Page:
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What is Chronic Venous Insufficiency?

Author: Dr. Kim Langdon Cull

Anyone with diabetes is at risk for vascular disease that is either symptomatic or asymptomatic. Peripheral artery disease and venous insufficiency are two such vascular diseases. Both the heart and kidneys are at risk for vascular complications in people with diabetes.

In venous insufficiency, venous (not arterial) blood escapes from its normal flow back to the blood back to the heart and the blood leaks backward down the veins into an already swollen leg. Venous blood carries the blood with the least amount of oxygen and most amount of carbon dioxide for release in the lungs while arterial blood carries blood rich in oxygen after passing through the lungs. The veins have valves in them that keep the blood from pooling in the ankles and calves. With aging, poor genetics, and disease, these valves can become weakened and start to leak. Venous insufficiency is common and not a benign condition. Treatment of the symptoms and reversal of the underlying cause can be life saving.

Causes and Risk Factors for Venous Insufficiency

Untreated venous insufficiency in either the deep or superficial veins causes a chronic, progressive syndrome known as chronic venous insufficiency (CVI). In addition to the unsightly appearance of the legs, CVI can lead to life-threatening and poor healing infections (ulcers) of the lower extremities. Pain after walking is the primary symptom of the disease. CVI causes unique changes to the skin overlying the veins, called lipodermatosclerosis, which eventually results in ulceration [1]. 

The incidence of CVI increases with age as it does after a DVT, which damages venous valves causing backflow and increased venous pressure. A sedentary lifestyle minimizes the squeezing action of calf muscles on venous return to the heart and raises the internal blood pressure in the veins.

CVI occurs more frequently in obese women and in those who stand for long periods of time. There is a higher incidence of CVI in men who smoke. Diabetes and obesity can be two other risk factors for CVI.

Venous insufficiency syndromes are usually caused by valvular incompetence in either a low-pressure in the superficial venous system or from valvular weakening in the high-pressure deep venous system. Superfical valvular leaking results in varicose veins while the deep veins may lead to blood clots known as deep vein thrombosis (DVT).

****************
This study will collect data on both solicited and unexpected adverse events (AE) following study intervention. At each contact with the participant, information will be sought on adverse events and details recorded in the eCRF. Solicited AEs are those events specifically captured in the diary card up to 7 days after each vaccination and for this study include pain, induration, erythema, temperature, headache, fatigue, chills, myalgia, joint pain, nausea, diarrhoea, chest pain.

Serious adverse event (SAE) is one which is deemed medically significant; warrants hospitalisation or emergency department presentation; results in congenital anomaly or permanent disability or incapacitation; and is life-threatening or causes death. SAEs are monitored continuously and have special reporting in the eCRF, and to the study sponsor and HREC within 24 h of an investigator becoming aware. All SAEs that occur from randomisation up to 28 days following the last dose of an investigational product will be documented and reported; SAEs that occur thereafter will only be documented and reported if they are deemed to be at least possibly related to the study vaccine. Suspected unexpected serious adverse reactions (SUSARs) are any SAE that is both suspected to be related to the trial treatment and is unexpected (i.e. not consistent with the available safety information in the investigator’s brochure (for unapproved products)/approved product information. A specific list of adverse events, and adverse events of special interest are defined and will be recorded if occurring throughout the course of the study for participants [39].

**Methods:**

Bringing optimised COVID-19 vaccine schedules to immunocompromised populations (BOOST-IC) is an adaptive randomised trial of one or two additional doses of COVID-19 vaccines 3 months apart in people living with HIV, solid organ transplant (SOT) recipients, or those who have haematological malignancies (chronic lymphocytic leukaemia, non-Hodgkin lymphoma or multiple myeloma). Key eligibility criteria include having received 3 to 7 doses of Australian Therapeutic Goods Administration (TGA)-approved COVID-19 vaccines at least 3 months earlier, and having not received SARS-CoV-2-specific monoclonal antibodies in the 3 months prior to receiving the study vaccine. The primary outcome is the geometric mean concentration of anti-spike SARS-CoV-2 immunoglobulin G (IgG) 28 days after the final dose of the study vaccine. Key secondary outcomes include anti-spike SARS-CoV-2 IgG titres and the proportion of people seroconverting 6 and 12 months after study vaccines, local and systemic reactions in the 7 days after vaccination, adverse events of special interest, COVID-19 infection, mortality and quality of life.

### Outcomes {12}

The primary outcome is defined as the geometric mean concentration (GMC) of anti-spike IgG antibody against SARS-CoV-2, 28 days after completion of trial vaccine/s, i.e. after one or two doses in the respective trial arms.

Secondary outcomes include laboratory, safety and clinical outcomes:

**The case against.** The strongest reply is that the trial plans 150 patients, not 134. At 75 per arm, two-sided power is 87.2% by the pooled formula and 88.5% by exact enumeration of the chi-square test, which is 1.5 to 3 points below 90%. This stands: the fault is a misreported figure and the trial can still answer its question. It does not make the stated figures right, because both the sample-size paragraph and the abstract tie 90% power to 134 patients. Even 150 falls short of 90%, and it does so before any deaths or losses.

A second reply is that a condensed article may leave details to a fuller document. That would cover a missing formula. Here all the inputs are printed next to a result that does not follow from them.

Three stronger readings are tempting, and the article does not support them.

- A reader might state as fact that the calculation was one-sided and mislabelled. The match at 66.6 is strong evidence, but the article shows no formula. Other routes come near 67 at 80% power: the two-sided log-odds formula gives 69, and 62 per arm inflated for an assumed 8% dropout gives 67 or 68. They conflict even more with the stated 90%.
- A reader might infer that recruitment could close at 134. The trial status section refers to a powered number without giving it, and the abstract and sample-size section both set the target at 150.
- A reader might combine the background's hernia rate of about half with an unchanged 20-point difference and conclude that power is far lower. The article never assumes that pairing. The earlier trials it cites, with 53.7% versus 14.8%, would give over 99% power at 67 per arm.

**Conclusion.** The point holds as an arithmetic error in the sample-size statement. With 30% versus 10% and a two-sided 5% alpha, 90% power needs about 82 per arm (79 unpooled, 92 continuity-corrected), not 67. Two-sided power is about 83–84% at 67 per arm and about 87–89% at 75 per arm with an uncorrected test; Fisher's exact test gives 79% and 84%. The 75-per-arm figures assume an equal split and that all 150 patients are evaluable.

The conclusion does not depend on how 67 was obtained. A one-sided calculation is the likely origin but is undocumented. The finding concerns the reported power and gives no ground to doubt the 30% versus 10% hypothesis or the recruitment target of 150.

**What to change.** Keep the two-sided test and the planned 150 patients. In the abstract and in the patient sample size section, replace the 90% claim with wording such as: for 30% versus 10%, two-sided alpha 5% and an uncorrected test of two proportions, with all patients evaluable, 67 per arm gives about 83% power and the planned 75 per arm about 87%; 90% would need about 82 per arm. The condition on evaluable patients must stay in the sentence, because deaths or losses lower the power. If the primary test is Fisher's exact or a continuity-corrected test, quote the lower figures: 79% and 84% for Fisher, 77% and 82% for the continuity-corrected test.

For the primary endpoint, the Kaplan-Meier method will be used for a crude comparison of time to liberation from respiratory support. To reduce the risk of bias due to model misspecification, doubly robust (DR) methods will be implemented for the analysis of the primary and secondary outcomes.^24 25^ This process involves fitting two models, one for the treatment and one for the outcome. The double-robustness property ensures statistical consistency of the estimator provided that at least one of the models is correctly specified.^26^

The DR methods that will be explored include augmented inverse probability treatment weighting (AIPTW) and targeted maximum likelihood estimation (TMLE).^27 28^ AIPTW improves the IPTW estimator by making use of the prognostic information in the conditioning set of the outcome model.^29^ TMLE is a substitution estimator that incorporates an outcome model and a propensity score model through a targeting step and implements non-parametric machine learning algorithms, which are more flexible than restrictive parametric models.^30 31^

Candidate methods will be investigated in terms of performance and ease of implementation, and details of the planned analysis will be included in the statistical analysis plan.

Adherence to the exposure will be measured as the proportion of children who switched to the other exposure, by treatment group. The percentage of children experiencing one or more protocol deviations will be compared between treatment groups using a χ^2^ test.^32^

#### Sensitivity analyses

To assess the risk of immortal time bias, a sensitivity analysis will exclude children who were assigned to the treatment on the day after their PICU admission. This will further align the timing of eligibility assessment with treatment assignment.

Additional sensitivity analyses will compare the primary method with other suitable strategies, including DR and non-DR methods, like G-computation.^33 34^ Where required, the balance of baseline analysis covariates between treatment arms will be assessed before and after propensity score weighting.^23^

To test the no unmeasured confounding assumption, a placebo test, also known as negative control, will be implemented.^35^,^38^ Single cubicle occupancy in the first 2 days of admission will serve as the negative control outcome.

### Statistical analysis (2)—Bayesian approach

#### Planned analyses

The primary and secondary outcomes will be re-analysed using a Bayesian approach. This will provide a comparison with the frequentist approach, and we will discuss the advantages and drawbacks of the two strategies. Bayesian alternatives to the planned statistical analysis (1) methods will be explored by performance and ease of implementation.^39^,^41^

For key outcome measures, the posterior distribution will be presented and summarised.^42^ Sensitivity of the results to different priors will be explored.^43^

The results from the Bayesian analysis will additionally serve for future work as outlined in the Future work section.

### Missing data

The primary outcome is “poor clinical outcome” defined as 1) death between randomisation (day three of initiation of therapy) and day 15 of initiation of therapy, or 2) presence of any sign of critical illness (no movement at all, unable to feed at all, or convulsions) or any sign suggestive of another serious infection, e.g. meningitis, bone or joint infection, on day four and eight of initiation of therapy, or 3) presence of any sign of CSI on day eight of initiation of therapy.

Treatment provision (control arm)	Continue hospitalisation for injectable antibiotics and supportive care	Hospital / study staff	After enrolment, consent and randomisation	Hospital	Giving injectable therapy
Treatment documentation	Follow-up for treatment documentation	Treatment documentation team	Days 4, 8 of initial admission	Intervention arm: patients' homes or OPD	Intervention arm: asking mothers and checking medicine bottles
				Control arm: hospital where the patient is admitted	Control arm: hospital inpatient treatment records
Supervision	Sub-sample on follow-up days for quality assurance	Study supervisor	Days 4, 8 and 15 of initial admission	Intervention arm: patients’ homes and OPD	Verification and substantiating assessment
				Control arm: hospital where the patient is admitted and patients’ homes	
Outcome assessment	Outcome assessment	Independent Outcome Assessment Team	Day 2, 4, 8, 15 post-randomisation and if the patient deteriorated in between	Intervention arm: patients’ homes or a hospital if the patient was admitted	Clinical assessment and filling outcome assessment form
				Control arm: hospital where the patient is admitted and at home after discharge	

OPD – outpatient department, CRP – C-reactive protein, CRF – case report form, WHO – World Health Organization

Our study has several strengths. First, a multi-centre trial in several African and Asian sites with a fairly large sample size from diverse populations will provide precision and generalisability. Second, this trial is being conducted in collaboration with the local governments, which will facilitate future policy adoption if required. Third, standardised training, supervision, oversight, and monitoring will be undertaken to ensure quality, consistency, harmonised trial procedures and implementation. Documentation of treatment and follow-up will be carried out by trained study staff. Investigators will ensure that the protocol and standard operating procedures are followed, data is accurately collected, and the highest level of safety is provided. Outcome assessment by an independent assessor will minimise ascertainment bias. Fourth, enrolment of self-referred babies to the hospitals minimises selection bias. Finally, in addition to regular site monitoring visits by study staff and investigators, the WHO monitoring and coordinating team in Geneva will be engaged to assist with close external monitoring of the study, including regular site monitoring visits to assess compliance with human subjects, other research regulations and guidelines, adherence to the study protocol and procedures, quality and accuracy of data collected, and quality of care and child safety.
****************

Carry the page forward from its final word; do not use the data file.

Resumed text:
When the veins are functioning correctly, every step or leg movement causes blood to be pumped inward towards the deep veins and upward past the valves.

After prolonged standing in a person with venous insufficiency, the veins are completely filled, and all the valves are pushed open. Failed valves cause the blood pressure in the vein to remain high even during ambulation. This increase pressure increases during and immediately after ambulation, which cause venous congestion or swelling. This type of turbulent blood flow can cause platelets to stick to the valve, forming a seed for a thrombus or blood clot.

How Does CVI Happen?

Venous hypertension in diseased veins is thought to cause CVI  by reducing blood flow that ends up trapping white blood cells, which leads to enzyme release and the production of free radicals [2]. Free radicals lead to oxidation or inflammation, and as the fluid build-ups, there is decreased oxygen to the tissue, and the propensity to release clotting factors. This loss of oxygen and clotting continues to damage tissue nearby. Any tissue with low oxygen and poor flow can lead to tissue death, phlebitis, blood clots, and ulcers.

The Process of CVI

There a various mechanisms associated with failure of superficial venous valves. Congenitally weak veins are most common and cause the walls to dilate under normal pressures, thus increasing pressure on the valves. Direct injury or superficial phlebitis may cause valve failure. For instance, under normal conditions, the calf muscles have 70% lower venous pressures with ambulation while diseased veins have only a 20% reduction in pressure. This steady and abnormal pressure causes venous stasis as the time for blood to circulate through the legs is prolonged. The blood backflow and venous stasis damages the valves even more which can lead to DVTs. Build-up of lactate and other metabolites can further damage veins and surrounding tissue, making them more prone to infections and non-healing leg or calf ulcers.

In a study done in San Diego, levels of circulating P-selectin were found to be directly correlated with the severity of CVI [3].  P-selectin acts as a sticky substance in the vessels that may activate platelets and predispose to clots, further reducing tissue oxygen levels, all of which can lead to poor healing of sores and ulcers.

Conclusion

If nothing else, keep moving. Thirty minutes of walking at any speed can vastly reduce your chances of venous insufficiency, blood clots, and non-healing ulcers.

References

• Renner R, Gebhardt C, Simon JC, Seikowski K. Changes in quality of life for patients with chronic venous insufficiency, present or healed leg ulcers. J Dtsch Dermatol Ges. 2009 Nov. 7(11):953-61. [Medline].
• Zaniewski M, Simka M. Biophysics of venous return from the brain from the perspective of the pathophysiology of chronic cerebrospinal venous insufficiency. Rev Recent Clin Trials. 2012 May. 7(2):88-92. [Medline].
• Bryan LJ, Callas PW, Criqui MH, Cushman M. Higher soluble P-selectin is associated with chronic venous insufficiency: the San Diego Population Study. Thromb Res. 2012 Nov. 130(5):716-9. [Medline].

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